We need this approval so we can continue on and meet with the city. We have a tentative meeting with Pat Falkner next week to see if we can get this incorporated into the city code.
Board member Richard Tucker: If midway through the construction process the person isn’t in compliance, what does that mean?
Bishop: Since this will be part of the city code, the city becomes the enforcer.
Question: Think the city will approve it?
Bishop: They’ve been involved so I think it will be approved.
Question: What if a building is partially burned down? How does it have to be rebuilt? Does it have to be rebuilt to what it was?
Bishop: These aren’t city codes based on occupancy. These are basically what our city looks like and what our city is about. These codes deal with how much renovation there is to the outside. I’d leave it up to David Wammack with the city.
Brangenberg: This deals with exterior changes. It would bring it up to the Dept. of the Interior standards. We don’t deal with the interior. That’s the city.
Bishop: As far as fire, that’s the city’s call as far as renovation.
Jon Milstead: This document is flexible enough to give businesses and the city some flexibility.
Brangenberg: For the most part, this does not really change how we’ve been approving design criteria downtown. It just gives people more information.
Bishop: This set of design guidelines is not to make people mad. It’s not to force people to do things a certain way. It’s to make our downtown better and increase our property values. It’s to provide more information. We’re trying to be a help to people, not a hindrance.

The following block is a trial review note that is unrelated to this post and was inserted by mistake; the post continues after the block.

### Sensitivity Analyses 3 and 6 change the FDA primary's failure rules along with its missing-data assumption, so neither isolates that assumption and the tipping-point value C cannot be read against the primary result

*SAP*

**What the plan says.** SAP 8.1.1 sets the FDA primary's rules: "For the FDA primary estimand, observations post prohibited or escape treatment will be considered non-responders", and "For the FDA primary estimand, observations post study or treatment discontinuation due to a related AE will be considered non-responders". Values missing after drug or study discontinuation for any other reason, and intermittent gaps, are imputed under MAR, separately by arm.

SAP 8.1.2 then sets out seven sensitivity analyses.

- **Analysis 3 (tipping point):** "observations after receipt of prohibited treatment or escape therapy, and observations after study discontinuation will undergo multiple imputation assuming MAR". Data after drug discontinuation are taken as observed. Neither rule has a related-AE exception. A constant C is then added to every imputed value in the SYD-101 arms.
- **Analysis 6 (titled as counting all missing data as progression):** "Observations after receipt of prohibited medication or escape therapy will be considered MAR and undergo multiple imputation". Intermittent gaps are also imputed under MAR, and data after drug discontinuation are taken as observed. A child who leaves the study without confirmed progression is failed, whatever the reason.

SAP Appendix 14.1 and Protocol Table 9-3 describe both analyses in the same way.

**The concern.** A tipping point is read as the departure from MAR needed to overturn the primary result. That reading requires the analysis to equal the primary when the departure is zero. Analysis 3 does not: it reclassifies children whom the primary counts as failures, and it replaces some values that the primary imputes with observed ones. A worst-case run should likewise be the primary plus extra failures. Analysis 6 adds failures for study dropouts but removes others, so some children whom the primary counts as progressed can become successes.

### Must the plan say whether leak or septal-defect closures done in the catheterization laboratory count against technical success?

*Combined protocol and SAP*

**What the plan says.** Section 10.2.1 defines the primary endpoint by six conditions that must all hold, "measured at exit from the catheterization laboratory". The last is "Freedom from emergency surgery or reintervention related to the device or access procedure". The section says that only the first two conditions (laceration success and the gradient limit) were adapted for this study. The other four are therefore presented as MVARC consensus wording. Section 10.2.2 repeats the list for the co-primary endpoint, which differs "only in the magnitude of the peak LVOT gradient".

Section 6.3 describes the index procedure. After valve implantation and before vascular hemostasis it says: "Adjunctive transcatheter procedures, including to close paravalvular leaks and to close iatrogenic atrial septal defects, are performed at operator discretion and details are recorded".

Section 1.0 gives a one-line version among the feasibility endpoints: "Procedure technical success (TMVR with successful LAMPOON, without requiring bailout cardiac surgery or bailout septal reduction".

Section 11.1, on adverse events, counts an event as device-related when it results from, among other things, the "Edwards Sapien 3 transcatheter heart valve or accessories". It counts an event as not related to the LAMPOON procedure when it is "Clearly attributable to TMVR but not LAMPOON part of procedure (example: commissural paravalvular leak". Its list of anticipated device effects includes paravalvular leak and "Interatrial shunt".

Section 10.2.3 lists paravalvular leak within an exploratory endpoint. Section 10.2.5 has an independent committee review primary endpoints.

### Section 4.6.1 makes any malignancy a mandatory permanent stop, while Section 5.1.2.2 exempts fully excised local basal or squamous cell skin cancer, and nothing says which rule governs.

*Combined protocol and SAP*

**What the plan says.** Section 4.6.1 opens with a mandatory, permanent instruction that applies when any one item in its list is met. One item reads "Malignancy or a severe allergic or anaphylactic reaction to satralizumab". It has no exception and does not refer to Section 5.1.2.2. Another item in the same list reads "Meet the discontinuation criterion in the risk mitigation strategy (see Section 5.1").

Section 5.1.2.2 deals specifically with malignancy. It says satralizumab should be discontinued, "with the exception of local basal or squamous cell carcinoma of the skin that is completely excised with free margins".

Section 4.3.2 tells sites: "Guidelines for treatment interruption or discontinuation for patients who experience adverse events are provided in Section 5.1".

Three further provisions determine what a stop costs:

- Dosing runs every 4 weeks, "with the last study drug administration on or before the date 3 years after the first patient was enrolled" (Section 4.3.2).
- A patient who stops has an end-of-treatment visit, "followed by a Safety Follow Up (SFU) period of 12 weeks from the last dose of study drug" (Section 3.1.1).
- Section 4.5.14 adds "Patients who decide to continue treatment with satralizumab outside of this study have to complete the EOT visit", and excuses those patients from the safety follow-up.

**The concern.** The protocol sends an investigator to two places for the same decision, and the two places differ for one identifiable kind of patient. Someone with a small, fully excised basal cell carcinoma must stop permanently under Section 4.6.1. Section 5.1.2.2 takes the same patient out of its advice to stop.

Loden: When a businessman gets this 80 pages, it can be scary. We need a summary. There’s a checklist in the back. Move that up to the front? Just like the East Main project, we’re going to get comments and criticism. But this committee did a good job.
Brangenberg: This doesn’t change anything we’ve been doing the last few months. It just clarifies it.
Question: If you have a developer who wants a permit, will he get a copy of these guidelines?
Bishop: City will direct him to the city website for guidelines when they request a permit. Before they can get a permit, they have to go through the design committee. When it gets approved to the city code, it will be in the same link on the website.
Jim Beane: How much additional cost will the new guidelines add?
Bishop: We’re not dictating things. Not saying you have to use this glass or this cornice. It’s a case-by-case basis. It’s not really something you can give an accurate number on.
Brangenberg: We’ve always been using these guidelines. It’s nothing new.
Bishop: I came onto the design committee four or five years ago. Was mentioned then that we didn’t have a really good code to go by. We follow Dept of Interior code.